Ancient, modern worlds meet in robotic T. rex

Replica of monster on display at Dinosaur Journey all summer

A full-sized robotic replica of a Tyrannosaurus rex is shown at Museum of Western Colorado’s Dinosaur Journey in this contributed photo. The replica of the gigantic carnivore of the Cretaceous period will be on display at the museum between Memorial Day and Labor Day.



050411 T-Rex

A full-sized robotic replica of a Tyrannosaurus rex is shown at Museum of Western Colorado’s Dinosaur Journey in this contributed photo. The replica of the gigantic carnivore of the Cretaceous period will be on display at the museum between Memorial Day and Labor Day.

The approaching tourism season looks to be the Summer of Tyrannosaurus rex in the Grand Valley.

The towering king of the Cretaceous period, T. rex was more than 70 times the size of any other carnivore in the last of the ages of the dinosaurs and has captured imaginations 65 million years removed from the time that he stalked the earth.

This summer, T. rex — well, not the real T. rex, but an incredible, full-sized, robotic simulation — will glower down at visitors to the Museum of Western Colorado’s Dinosaur Journey in Fruita during the height of the travel season. It will take two days to set up the animal in the museum, where Tyrannosaurus rex will hold court between Memorial Day and Labor Day.

Dinosaur Journey is hoping the cachet of the carnivore will attract dinosaur fans from around the region and attract people passing through on Interstate 70.

“Every kid is going to want to see that monster,” said Mike Perry, executive director of the Museum of Western Colorado. “It’s the monster of the ages.”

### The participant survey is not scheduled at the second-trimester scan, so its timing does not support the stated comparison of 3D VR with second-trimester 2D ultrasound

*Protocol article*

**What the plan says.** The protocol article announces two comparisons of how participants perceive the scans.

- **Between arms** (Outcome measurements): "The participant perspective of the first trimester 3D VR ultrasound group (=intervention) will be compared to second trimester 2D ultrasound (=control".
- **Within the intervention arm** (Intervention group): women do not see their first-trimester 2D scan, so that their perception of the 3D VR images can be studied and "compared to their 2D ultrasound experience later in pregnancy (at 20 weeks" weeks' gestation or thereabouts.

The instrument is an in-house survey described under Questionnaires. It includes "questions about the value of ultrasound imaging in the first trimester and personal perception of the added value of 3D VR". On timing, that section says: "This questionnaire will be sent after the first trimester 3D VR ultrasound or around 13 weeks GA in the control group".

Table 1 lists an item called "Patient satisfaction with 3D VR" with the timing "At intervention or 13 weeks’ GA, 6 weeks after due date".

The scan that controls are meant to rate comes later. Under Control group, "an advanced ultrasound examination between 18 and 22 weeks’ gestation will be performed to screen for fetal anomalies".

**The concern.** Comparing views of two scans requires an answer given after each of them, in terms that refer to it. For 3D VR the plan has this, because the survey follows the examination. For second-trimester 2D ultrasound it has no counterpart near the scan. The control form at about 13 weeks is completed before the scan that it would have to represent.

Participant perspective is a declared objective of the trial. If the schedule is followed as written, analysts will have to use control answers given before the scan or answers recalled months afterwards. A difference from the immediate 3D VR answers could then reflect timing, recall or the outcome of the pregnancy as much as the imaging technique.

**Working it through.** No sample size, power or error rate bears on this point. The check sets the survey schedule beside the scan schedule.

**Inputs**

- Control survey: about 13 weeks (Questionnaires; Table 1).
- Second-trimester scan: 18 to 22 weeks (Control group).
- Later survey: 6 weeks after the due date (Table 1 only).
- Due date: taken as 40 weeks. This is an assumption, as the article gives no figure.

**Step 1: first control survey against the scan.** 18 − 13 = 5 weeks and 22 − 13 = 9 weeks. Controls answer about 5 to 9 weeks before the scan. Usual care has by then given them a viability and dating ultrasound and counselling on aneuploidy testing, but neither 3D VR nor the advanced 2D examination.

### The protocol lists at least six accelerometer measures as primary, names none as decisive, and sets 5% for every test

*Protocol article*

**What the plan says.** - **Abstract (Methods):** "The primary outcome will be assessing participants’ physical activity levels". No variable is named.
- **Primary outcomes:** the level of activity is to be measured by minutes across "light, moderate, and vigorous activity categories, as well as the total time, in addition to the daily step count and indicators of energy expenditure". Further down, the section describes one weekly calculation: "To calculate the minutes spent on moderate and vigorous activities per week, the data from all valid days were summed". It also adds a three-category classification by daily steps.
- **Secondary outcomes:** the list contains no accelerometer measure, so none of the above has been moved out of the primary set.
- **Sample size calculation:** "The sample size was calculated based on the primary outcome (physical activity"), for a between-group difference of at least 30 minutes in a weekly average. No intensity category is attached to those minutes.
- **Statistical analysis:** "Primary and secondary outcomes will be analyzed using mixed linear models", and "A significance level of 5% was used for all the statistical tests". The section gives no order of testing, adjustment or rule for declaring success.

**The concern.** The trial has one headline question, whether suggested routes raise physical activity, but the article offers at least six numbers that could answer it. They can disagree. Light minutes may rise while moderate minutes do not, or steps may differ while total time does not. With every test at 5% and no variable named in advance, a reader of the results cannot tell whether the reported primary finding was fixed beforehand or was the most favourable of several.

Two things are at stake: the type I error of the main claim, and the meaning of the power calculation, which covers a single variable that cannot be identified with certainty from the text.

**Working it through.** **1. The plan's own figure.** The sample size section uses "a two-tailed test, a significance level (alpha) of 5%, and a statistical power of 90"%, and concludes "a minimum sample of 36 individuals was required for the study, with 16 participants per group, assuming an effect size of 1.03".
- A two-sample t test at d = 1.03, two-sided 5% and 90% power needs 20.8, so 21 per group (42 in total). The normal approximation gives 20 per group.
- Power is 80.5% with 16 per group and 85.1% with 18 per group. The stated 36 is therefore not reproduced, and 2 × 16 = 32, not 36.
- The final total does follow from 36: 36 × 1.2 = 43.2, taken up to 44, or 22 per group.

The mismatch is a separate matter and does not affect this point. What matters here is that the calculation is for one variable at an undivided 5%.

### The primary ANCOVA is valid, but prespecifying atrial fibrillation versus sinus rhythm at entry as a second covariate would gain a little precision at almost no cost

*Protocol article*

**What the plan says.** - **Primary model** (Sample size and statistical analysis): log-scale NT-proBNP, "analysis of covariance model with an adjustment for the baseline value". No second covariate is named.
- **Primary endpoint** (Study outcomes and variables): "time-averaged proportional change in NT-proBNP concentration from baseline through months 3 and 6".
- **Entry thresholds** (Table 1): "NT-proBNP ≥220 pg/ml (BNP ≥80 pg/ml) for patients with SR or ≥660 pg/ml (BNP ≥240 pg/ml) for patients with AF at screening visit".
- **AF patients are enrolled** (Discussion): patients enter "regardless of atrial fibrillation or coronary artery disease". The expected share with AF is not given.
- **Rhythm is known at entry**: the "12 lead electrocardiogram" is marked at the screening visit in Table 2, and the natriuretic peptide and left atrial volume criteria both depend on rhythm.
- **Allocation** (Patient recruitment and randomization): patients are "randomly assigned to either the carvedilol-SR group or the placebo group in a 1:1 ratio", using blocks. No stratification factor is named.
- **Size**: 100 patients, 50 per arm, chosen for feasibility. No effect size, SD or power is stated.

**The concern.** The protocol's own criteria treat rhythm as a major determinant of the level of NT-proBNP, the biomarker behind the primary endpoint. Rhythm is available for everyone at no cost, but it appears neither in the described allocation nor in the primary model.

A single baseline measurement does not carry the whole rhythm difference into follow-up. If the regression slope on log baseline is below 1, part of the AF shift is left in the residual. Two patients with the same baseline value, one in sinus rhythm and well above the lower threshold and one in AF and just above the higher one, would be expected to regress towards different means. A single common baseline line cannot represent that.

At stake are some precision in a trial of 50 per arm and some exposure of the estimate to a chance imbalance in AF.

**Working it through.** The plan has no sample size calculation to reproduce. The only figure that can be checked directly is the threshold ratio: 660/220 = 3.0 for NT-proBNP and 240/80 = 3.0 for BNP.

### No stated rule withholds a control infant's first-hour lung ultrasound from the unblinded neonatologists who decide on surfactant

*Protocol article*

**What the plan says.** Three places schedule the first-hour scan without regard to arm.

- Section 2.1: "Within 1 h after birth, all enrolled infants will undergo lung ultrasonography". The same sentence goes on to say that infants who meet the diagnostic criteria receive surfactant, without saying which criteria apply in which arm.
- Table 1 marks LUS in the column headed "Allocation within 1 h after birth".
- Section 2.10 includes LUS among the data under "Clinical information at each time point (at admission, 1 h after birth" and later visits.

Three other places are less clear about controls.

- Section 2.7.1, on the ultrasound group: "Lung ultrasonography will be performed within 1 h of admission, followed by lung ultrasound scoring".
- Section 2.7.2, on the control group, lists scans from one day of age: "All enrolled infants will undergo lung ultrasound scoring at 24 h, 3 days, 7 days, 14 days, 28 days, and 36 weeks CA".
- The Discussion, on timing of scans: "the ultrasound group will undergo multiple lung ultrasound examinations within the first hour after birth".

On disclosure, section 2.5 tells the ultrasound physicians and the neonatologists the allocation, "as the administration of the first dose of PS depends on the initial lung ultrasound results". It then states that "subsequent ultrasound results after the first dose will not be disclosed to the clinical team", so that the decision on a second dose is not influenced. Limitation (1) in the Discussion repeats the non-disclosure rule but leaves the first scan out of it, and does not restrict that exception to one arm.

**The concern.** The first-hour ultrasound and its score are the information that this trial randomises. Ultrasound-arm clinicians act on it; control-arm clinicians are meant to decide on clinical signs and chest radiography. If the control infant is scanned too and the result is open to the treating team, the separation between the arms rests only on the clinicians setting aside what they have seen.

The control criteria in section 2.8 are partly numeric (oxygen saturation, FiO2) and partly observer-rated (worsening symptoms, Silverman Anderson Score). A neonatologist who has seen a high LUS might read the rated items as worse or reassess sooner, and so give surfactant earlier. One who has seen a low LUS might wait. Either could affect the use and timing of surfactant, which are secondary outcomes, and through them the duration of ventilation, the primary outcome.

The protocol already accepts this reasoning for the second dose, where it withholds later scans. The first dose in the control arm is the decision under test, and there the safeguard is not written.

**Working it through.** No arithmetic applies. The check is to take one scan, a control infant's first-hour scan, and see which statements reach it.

The monster of the ages fell into the hands of the museum as a result of a long-standing relationship between Perry and Wonderworks Exhibit Co. of Abilene, Texas, which made the T. rex and sought out Dinosaur Journey as a venue in which to put it on display.

An apatosaurus is being moved from the display area at Dinosaur Journey to clear room for the T. rex, which stretches nearly 50 feet from gaping jaw to the tip of his tail — about the size of the full-grown beast.

Though the robotic creature can rear up to 20 feet, he won’t, because his head would crash up against the ceiling.

In those surroundings, T. rex will seem even larger than he would normally, Perry said.

Wonderworks consulted with paleontologists around the world to present T. rex as accurately as current science can, owner Jack Hull said in a statement.

In addition to the main attraction, the display will include a robotic juvenile tyrannosaurus so people can get a sense of the creatures’ size and development, Perry said.

In addition to the full-sized T. rex, the display will include bone from the museum collection, including leg and hip bones, teeth and claws.

The T. rex will also provide the theme for this summer’s Dinosaur Days in Fruita, Perry said.



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